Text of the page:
Monday, November 27, 2006

Lies, Damned Lies and Statistics


Bob Spink has been criticised for his statements on the ethnic origins of criminals.

He is more right that you think, but not in the obvious way.

When answering the sort of questions he asks, we need access to all of the statistics, so that we can all make proper reasoned judgements. For instance, there are large numbers of prisoners with Alzheimer's and other serious diseases. Where is that information?

Sunday, November 26, 2006



This is a very interesting way of trying to get people to slow down.

Speaking to a Danish friend, the view is that it is working, even if some might object to the method.

Independence For Scotland


Labour seem very worried that Scotland might get a Scottish Nationalist parliament in the elections in may. I'm not!

Scottish independence will undoubtedly be a good thing for England, both politically and economically.

For a start, the injustice that Scottish MPs at Westminster will not be able to vote on purely English issues. We also won't have to subsidise them any more and they'll have to raise their own money rather than pinching ours.

It is also very likely that Scotland's parliament will be very left wing and raise business taxes, which will drive solid Scottish companies to England.

So all in the all, if Scotland wants independence, I have no objection. It's just a pity that Ulster doesn't have the same enthusiasm for it.

Mobile Phones


Celia has just got a new Samsung SGH-E900 mobile phone.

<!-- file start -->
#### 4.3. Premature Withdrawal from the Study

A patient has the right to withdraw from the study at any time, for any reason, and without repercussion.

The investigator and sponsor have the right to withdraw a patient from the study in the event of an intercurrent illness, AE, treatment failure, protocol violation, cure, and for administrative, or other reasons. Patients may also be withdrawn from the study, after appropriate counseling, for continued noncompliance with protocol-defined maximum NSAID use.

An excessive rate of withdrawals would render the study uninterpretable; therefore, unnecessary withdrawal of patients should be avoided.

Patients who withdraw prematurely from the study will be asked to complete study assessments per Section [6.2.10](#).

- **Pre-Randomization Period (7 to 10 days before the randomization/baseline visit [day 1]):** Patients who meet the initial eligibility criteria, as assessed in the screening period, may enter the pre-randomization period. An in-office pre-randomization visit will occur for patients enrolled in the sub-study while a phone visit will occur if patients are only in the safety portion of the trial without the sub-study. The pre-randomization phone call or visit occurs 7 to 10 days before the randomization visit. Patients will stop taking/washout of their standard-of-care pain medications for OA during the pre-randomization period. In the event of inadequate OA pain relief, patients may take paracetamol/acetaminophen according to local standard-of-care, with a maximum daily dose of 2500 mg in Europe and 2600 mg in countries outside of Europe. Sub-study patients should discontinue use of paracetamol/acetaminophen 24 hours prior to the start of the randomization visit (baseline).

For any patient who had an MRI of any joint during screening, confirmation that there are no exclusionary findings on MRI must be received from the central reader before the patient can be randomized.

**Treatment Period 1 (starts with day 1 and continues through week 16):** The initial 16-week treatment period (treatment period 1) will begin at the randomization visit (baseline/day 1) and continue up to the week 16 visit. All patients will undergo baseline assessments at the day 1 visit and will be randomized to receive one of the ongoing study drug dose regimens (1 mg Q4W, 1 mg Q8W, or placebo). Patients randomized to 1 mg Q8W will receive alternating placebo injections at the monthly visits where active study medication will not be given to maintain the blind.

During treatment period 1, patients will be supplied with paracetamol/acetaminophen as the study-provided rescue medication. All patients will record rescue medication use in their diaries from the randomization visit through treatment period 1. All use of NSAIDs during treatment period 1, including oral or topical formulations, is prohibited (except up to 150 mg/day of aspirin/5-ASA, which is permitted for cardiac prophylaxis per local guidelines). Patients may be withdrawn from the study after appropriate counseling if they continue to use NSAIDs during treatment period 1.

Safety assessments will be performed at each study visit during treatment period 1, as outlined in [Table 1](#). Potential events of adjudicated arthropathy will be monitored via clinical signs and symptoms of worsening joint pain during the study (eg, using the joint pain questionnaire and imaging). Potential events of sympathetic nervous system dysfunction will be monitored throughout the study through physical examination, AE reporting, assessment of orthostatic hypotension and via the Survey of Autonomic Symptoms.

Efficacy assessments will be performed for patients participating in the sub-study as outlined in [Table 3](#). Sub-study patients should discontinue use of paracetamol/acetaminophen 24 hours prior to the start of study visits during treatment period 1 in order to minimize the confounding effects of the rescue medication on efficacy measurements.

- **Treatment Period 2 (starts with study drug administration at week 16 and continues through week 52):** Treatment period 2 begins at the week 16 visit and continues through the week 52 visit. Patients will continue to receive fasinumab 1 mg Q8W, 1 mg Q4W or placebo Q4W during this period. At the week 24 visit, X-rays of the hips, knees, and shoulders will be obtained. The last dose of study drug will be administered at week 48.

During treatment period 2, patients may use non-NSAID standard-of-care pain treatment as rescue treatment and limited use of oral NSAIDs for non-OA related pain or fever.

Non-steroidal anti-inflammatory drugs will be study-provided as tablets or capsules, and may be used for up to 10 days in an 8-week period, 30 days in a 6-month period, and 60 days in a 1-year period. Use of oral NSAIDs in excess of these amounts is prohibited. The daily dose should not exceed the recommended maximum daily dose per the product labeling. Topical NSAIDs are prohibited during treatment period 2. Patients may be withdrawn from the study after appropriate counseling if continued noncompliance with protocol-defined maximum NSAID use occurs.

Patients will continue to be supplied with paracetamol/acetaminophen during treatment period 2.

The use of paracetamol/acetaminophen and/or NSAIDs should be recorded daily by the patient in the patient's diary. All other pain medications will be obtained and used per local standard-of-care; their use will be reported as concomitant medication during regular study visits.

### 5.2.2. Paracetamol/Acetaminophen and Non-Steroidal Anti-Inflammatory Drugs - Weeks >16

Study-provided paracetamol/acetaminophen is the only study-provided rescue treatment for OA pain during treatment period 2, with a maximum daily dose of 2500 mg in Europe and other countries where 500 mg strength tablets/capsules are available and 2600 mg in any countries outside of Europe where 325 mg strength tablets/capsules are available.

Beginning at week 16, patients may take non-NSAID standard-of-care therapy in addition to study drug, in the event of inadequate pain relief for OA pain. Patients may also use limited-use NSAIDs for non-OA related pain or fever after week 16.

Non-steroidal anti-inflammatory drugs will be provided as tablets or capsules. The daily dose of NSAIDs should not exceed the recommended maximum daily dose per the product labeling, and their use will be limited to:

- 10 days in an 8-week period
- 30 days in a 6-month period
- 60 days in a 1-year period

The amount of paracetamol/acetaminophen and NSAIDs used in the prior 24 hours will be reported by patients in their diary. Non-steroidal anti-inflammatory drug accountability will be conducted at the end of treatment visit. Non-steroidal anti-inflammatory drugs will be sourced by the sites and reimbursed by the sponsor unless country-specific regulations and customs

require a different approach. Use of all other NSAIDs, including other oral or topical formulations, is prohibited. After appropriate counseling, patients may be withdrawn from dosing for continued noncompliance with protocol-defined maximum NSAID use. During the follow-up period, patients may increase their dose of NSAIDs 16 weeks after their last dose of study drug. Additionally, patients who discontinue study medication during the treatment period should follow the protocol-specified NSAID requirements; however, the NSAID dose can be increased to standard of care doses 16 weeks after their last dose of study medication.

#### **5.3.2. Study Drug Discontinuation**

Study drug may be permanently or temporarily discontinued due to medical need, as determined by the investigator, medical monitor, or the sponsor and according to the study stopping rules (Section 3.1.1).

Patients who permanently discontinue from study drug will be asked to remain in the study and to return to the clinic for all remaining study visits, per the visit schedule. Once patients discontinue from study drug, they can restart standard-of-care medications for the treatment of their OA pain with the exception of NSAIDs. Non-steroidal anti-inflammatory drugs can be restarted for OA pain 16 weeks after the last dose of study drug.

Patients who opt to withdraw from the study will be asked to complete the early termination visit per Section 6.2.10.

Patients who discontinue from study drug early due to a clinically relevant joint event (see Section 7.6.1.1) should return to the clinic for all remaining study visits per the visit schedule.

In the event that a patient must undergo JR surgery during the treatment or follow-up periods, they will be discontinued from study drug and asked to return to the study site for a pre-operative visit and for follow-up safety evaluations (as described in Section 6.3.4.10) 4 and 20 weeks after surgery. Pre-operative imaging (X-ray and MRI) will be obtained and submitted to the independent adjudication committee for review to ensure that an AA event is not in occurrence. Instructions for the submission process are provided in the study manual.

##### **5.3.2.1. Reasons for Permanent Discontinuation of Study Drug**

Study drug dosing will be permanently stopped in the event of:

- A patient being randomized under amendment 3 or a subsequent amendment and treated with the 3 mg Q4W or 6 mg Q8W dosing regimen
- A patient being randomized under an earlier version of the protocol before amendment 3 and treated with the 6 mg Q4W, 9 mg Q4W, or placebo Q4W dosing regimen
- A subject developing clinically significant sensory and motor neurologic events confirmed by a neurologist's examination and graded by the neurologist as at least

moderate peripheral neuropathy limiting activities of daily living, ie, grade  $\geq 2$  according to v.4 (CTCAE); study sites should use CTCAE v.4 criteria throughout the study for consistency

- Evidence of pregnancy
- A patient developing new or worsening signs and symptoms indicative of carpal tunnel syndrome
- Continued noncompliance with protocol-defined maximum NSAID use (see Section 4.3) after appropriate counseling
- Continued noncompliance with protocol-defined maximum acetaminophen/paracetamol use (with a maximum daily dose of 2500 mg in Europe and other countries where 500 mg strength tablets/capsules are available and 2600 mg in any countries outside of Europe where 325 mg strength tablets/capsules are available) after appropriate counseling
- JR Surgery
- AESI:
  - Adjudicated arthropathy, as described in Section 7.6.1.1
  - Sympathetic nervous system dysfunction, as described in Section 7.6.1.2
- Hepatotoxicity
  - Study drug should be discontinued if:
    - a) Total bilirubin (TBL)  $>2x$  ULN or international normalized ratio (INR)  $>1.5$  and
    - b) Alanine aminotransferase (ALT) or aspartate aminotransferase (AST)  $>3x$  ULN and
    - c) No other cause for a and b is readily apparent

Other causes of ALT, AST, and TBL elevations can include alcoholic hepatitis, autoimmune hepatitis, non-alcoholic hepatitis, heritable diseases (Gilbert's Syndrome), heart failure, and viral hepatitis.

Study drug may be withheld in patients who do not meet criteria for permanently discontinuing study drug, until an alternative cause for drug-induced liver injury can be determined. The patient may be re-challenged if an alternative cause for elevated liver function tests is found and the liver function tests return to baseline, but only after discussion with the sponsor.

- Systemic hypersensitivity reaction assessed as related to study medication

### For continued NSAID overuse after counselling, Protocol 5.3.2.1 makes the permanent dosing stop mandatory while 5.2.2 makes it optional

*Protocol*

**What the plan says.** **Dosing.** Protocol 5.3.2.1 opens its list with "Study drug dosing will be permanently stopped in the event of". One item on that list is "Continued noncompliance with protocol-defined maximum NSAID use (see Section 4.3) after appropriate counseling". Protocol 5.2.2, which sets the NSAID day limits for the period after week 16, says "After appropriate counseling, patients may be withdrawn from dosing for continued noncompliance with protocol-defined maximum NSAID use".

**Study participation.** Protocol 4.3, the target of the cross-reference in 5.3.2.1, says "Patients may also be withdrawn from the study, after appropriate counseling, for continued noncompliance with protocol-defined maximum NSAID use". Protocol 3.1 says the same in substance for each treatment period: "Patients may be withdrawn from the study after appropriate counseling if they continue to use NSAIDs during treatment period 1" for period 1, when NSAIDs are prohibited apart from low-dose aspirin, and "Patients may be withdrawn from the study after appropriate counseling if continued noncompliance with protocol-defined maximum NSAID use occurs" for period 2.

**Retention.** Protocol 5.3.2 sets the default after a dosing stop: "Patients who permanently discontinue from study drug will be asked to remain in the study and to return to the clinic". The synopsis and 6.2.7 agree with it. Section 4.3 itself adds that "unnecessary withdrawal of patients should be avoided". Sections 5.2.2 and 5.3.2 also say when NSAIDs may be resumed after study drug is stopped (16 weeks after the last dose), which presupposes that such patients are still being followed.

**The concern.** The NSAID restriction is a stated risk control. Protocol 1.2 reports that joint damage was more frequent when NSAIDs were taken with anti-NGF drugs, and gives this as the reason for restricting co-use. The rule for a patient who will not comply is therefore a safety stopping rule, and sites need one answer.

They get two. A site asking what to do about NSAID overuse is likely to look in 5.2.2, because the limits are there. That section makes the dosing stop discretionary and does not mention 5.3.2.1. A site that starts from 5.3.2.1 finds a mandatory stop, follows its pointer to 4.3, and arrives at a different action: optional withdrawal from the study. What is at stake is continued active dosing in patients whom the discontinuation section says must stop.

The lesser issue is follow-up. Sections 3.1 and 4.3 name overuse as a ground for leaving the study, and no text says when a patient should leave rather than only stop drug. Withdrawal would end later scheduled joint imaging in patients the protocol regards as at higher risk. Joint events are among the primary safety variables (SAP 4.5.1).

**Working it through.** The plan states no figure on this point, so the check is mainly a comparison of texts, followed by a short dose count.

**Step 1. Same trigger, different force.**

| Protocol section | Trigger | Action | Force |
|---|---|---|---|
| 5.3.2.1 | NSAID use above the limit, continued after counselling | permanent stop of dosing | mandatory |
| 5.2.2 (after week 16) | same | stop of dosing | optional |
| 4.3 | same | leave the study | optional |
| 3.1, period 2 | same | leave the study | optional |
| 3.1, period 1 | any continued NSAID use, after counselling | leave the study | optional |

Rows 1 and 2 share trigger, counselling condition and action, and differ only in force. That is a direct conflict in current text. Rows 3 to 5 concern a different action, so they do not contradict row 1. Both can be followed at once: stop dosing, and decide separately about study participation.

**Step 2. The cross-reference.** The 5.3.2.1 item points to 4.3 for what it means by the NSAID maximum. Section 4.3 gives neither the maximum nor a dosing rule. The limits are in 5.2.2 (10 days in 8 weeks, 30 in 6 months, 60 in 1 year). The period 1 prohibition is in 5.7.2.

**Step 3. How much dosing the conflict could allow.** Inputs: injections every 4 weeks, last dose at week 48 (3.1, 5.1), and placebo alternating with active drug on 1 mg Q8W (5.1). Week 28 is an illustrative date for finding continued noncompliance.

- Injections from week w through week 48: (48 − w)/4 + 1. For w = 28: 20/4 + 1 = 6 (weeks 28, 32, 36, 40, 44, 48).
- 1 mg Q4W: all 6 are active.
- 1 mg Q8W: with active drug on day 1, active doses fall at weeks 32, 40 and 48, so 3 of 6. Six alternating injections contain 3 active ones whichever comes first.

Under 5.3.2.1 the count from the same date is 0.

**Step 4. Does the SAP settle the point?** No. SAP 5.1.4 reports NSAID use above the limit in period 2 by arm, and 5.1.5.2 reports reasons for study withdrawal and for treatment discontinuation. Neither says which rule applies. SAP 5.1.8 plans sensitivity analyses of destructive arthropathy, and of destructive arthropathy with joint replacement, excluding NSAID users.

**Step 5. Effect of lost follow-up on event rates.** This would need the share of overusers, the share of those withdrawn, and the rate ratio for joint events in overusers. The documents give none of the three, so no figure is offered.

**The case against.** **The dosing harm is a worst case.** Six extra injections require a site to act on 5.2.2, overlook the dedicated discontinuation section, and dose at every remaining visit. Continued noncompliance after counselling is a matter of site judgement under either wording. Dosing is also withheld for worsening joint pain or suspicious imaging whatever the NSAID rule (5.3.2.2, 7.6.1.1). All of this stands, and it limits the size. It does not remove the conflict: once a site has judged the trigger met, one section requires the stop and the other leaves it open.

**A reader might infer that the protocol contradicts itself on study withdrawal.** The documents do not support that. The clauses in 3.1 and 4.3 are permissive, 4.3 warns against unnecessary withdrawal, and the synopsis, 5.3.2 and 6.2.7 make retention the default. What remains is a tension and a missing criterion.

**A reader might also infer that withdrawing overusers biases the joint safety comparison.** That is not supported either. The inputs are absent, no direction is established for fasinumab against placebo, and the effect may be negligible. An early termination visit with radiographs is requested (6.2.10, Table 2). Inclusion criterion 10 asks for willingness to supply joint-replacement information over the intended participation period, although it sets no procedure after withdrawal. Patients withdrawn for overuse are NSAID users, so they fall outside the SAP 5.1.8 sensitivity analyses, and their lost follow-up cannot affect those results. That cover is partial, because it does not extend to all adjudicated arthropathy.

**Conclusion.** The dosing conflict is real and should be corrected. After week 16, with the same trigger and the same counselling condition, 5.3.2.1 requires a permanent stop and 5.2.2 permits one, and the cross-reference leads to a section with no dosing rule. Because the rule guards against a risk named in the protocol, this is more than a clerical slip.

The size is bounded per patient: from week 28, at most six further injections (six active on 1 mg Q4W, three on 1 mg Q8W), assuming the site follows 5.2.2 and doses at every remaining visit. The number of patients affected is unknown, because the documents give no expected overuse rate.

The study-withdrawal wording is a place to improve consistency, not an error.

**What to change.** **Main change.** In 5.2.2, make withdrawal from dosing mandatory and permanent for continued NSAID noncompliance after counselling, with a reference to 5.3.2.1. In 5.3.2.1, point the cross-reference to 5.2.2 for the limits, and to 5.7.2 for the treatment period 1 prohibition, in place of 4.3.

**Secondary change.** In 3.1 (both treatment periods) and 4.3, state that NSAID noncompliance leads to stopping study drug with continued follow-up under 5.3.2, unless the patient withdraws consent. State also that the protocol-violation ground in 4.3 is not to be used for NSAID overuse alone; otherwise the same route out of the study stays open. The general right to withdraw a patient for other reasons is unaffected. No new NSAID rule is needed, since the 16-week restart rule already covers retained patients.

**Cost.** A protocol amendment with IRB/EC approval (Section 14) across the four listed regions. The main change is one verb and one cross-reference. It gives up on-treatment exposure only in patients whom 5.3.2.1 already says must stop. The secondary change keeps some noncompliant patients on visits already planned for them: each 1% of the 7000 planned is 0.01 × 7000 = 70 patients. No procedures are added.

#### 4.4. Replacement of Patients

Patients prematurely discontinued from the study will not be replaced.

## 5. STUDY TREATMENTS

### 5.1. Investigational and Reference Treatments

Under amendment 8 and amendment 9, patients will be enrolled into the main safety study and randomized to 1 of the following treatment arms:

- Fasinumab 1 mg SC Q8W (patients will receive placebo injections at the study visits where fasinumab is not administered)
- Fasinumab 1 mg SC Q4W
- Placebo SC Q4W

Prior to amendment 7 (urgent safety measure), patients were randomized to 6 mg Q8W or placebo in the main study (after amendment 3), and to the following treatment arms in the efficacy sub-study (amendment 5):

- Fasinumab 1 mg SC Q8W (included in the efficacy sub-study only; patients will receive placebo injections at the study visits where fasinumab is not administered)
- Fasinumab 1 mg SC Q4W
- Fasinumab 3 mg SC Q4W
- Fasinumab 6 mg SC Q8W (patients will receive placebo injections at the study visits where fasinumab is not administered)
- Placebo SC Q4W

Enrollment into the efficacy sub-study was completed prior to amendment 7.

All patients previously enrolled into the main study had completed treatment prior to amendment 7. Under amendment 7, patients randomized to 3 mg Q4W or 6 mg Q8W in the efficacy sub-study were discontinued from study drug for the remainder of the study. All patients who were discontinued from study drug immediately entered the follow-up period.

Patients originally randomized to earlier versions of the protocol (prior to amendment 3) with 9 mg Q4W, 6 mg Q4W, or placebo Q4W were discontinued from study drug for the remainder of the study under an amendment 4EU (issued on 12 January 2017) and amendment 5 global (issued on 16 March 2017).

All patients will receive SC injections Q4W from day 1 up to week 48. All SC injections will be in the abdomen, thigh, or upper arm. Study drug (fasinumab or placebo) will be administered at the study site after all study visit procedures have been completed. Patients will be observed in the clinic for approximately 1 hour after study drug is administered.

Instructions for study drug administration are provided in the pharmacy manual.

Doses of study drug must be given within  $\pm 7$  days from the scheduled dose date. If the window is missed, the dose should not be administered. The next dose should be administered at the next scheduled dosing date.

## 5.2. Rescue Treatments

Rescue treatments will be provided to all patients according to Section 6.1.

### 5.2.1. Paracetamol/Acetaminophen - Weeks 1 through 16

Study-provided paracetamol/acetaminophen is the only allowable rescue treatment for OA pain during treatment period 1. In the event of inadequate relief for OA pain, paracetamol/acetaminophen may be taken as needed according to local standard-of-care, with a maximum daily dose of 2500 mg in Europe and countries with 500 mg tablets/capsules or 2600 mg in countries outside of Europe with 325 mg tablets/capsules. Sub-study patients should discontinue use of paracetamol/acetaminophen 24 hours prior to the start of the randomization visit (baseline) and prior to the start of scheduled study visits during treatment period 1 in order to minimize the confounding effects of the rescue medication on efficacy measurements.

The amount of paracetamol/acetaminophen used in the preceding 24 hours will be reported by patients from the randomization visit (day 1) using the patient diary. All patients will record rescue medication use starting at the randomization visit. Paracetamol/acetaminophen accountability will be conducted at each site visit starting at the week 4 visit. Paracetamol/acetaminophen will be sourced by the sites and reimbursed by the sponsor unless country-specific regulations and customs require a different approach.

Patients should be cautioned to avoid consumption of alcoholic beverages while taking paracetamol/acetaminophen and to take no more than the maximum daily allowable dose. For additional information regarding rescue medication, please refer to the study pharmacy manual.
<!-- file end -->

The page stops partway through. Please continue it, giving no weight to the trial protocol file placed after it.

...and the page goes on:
All she does is use a phone as a phone. No text messages, pictures, Internet or downloading of anything. But this phone has loads of features like that.

But this phone is a complete waste of time. It has a sensitive touch screen, that means you can't use it sensibly if you're in anything moving like a car, train or bus. It also has no text menu, can't be set properly to vibrate only etc.

I could go on.

And yet everybody else thinks it's a good phone.

It's no surprise that I hang on to my Nokia 6310i, which may be four years old now, but has everything I want and very little I don't.

Saturday, November 25, 2006

Security Guards on Trains


Some years ago, WAGN used security guards on trains from Liverpool Street to Cambridge. The outcome was that the problems that were started disappeared and many more people felt safer travelling late at night. Now, if you travel on that line, there are more late night trains and they are busy, with people returning from an evening out in London.

The security guards choked off the problem early and now they are not needed.

Friday, November 24, 2006

Polonium 210


There are statements that Polonium 210 has been used to murder the Russian spy, Alexander Litvinenko.

It's an interesting, but terribly noxious substance if you get it in your body. You have to ingest it in some way, as the skin actually provides protection from its high radiation.

Search for Polonium 210 on the Internet and you'll find that it is strongly linked to lung cancer. Apparently, tobacco farmers use phosphate fertilisers, which when they are mined bring lots of encapsulated radon from the rock. This decays to polonium 210 and gets into the tobacco crop. Then the high temperatures in a cigarette vaporise this element and it gets in your lungs, where it does the damage.

Some reputable commentators say this is responsible for the increase of lung cancer since the 1930s, despite a drop in the number of smokers. Before then they didn't use phosphate fertilisers.